8. When we look at our portfolio, we feel more contentment about what we have than fear about what the future might bring.
  9. We usually spend without guilt or subsequent regret.
  10. We know what our financial goals are and we’re confident we’ll get there.
  11. We feel we’re in charge of our finances – not the other way around.


With the vaccine now being given we all hope for the light at the end of the tunnel that leads us back to a more normal day-to-day life.  In the meantime, while we’re stuck at home more than we would like, here’s some short reads, and one video presentation, that I can highly recommend. 

It’s unfortunate that much of what we hear and read about coronavirus is so politicized.  So, it’s nice to hear expert opinion of someone without an underlying agenda.  The link below takes you to a video presentation by Finny Kuruvilla, MD, PHD and Chief Officer for Eventide Funds.  Dr. Kuruvilla has a unique background in healthcare and investment management.  You can read about his background here:

There is an update on his current perspective of coronavirus in general as well as information on how the vaccine works, side effects, how the vaccine trials were conducted, and the current status and success of distribution.

Video presentation (30 minutes):

I have often cited the writings of Morgan Housel.  Here are three short essays (no more than a few minutes each) that are insightful, instructional and enjoyable.  I highly recommend.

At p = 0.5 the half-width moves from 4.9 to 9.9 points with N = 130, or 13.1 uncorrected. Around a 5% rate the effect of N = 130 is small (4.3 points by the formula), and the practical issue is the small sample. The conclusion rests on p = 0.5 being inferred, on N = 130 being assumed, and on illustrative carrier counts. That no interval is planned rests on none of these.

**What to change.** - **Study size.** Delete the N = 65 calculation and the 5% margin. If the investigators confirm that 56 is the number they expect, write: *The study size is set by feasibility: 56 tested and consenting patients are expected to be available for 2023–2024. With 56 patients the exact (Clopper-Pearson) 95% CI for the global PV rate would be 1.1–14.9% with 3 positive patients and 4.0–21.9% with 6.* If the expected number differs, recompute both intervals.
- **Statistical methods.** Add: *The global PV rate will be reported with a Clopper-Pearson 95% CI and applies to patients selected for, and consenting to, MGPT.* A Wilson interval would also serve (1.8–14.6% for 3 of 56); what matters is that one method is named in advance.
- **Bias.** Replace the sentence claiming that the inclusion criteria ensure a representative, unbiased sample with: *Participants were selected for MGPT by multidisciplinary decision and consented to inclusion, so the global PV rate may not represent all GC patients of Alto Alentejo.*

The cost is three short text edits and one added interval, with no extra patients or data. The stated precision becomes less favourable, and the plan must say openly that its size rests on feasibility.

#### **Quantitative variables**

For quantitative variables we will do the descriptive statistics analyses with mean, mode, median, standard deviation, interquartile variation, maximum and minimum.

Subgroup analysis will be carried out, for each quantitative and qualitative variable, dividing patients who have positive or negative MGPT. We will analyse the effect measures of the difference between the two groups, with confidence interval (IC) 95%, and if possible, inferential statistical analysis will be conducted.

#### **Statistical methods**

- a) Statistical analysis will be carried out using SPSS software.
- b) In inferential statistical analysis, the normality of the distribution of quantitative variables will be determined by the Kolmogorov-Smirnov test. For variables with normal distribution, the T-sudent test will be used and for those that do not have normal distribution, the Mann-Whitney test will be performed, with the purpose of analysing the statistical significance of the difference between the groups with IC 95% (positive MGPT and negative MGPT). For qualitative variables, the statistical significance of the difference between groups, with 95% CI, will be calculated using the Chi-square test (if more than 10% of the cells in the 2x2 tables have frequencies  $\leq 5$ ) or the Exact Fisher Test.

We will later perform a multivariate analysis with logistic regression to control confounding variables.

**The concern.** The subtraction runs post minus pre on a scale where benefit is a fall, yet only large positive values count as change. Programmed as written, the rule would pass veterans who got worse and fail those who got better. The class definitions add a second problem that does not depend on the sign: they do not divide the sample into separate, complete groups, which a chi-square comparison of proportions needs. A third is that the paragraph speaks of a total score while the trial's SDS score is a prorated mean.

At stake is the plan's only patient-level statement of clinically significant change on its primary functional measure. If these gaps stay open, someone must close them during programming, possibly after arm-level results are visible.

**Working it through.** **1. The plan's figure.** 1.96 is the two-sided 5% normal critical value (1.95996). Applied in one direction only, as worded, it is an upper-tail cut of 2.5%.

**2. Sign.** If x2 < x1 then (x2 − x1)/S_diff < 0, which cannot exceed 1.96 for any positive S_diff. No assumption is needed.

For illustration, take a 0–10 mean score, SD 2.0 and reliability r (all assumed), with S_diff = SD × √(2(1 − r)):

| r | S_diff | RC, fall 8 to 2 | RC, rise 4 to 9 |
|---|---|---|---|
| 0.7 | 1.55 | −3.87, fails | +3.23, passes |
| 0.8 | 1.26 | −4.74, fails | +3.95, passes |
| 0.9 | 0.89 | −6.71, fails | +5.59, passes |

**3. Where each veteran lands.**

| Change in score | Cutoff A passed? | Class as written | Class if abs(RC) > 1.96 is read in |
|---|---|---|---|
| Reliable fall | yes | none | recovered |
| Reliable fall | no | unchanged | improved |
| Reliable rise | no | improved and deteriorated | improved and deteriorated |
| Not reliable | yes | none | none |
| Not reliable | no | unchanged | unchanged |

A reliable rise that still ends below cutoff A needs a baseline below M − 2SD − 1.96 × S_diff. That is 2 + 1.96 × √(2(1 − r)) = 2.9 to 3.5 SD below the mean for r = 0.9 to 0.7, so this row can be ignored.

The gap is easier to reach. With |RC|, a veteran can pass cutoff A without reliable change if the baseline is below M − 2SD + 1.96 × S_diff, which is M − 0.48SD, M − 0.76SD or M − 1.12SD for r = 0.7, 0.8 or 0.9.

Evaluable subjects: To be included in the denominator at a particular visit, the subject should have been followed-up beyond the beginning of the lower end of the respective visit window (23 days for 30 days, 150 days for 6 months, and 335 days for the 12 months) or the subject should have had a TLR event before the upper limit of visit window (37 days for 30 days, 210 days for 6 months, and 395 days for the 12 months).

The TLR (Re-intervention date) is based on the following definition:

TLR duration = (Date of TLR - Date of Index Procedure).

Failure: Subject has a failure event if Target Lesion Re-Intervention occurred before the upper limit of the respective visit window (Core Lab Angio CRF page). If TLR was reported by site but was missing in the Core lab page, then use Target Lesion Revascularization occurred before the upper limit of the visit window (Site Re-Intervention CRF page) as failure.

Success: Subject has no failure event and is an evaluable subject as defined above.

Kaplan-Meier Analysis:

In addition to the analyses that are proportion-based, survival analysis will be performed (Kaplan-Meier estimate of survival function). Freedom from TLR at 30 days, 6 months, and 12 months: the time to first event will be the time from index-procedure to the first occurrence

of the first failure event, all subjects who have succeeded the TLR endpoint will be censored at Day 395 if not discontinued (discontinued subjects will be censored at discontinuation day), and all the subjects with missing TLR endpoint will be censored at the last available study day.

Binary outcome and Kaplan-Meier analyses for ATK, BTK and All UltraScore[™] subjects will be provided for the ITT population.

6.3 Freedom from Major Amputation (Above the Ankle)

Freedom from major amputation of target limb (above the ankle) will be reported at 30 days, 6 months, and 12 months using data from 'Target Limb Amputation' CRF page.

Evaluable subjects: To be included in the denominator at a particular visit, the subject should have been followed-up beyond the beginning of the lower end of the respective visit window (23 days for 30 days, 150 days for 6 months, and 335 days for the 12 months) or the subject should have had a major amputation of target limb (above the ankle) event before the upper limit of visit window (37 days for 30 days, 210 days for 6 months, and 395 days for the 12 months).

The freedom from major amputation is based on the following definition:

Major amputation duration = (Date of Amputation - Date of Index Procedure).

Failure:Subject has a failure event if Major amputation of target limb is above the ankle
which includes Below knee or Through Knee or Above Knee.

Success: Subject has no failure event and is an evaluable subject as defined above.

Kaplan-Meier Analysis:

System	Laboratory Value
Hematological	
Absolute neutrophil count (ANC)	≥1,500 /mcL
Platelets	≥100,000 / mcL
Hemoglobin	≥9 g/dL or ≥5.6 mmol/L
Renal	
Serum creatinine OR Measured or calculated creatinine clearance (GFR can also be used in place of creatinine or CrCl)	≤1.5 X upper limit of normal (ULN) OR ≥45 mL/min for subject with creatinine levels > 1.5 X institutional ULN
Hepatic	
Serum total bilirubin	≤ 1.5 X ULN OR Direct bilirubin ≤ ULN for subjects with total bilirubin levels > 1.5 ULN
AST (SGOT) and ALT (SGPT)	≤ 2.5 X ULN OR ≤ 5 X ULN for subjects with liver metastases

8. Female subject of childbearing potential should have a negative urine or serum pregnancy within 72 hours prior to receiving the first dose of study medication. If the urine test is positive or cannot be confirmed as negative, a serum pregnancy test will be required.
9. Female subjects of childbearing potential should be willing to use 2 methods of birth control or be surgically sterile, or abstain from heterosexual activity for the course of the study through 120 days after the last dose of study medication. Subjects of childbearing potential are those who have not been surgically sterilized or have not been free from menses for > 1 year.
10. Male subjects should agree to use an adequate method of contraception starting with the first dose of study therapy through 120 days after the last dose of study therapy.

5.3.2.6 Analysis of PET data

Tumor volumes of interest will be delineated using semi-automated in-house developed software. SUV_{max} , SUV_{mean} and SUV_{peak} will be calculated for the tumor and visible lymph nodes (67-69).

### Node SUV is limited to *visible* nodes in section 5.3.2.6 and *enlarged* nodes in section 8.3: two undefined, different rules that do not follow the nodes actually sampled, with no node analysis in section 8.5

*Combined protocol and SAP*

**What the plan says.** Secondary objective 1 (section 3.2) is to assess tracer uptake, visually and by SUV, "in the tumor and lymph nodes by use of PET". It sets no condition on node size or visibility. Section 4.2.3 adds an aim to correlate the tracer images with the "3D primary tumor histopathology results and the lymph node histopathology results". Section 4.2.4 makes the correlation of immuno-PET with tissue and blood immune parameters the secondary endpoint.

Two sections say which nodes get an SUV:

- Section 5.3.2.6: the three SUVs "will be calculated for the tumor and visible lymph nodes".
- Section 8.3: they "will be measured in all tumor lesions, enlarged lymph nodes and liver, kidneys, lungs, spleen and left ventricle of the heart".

Two Worlds: So Much Prosperity, So Much Skepticism

The Big Lessons From History

In the end…

Alex Trebek, the beloved host of Jeopardy for 37 years, died last year after a two-year battle with pancreatic cancer.  While he is greatly admired and will be remembered for his positivity and courage in battling his disease, few people know of his early career before he became the host of Jeopardy.

The next time you feel discouraged about your career, or know of someone who is, remember this: Alex Trebek did not become host of Jeopardy until he was 44 years old, yet he went on to become the greatest game show host in television history.  What prepared him for this achievement?  Many will say his determination and perseverance.  Here is a list of just some of his (many, many) jobs and shorter hosting stints prior to landing Jeopardy.

1963 – 1964:   Music Hop
1964:               Vacation Time (co-host)
1966 – 1973:   Reach for the Top
1969:               Barris & Company (co-host)
1969:               Strategy
1971:               Pick and Choose
1972:               Outside/Inside
1973:               The Wizard of Odds
1974 – 1976:   High Rollers
1976 – 1977:   Double Dare
1978 – 1980:   High Rollers (again)
1976 – 1980:   Stars on Ice
1977 – 1978:   The $128,000 Question
1980 – 1981:   Pitfall
1981 – 1983:   Battle-Stars

Determination and perseverance.

And finally…

Words of wisdom:
            “The hardest arithmetic to master is that which enables us to count our blessings.”  Eric Hoffer

As always, thanks for reading.


Required Disclosures:

All investing involves risk, including the possible loss of principal. There is no assurance that any investment strategy will be successful.
The S&P 500 Index is a capitalization‐weighted index made up of 500 widely held large‐cap U.S. stocks in the Industrials, Transportation, Utilities and Financials sectors.
The Dow Jones Industrial Average is a widely followed market indicator based on a price-weighted average of 30 blue-chip stocks that trade on the New York Stock Exchange which are selected by editors of The Wall Street Journal.
A diversified portfolio does not assure a profit or protect against loss in a declining market.
Asset allocation is an investment strategy that will not guarantee a profit or protect you from loss.
You cannot invest directly in an index. Additional risks are associated with international investing, such as currency fluctuations, political and economic stability and differences in accounting standards all of which are magnified in emerging markets.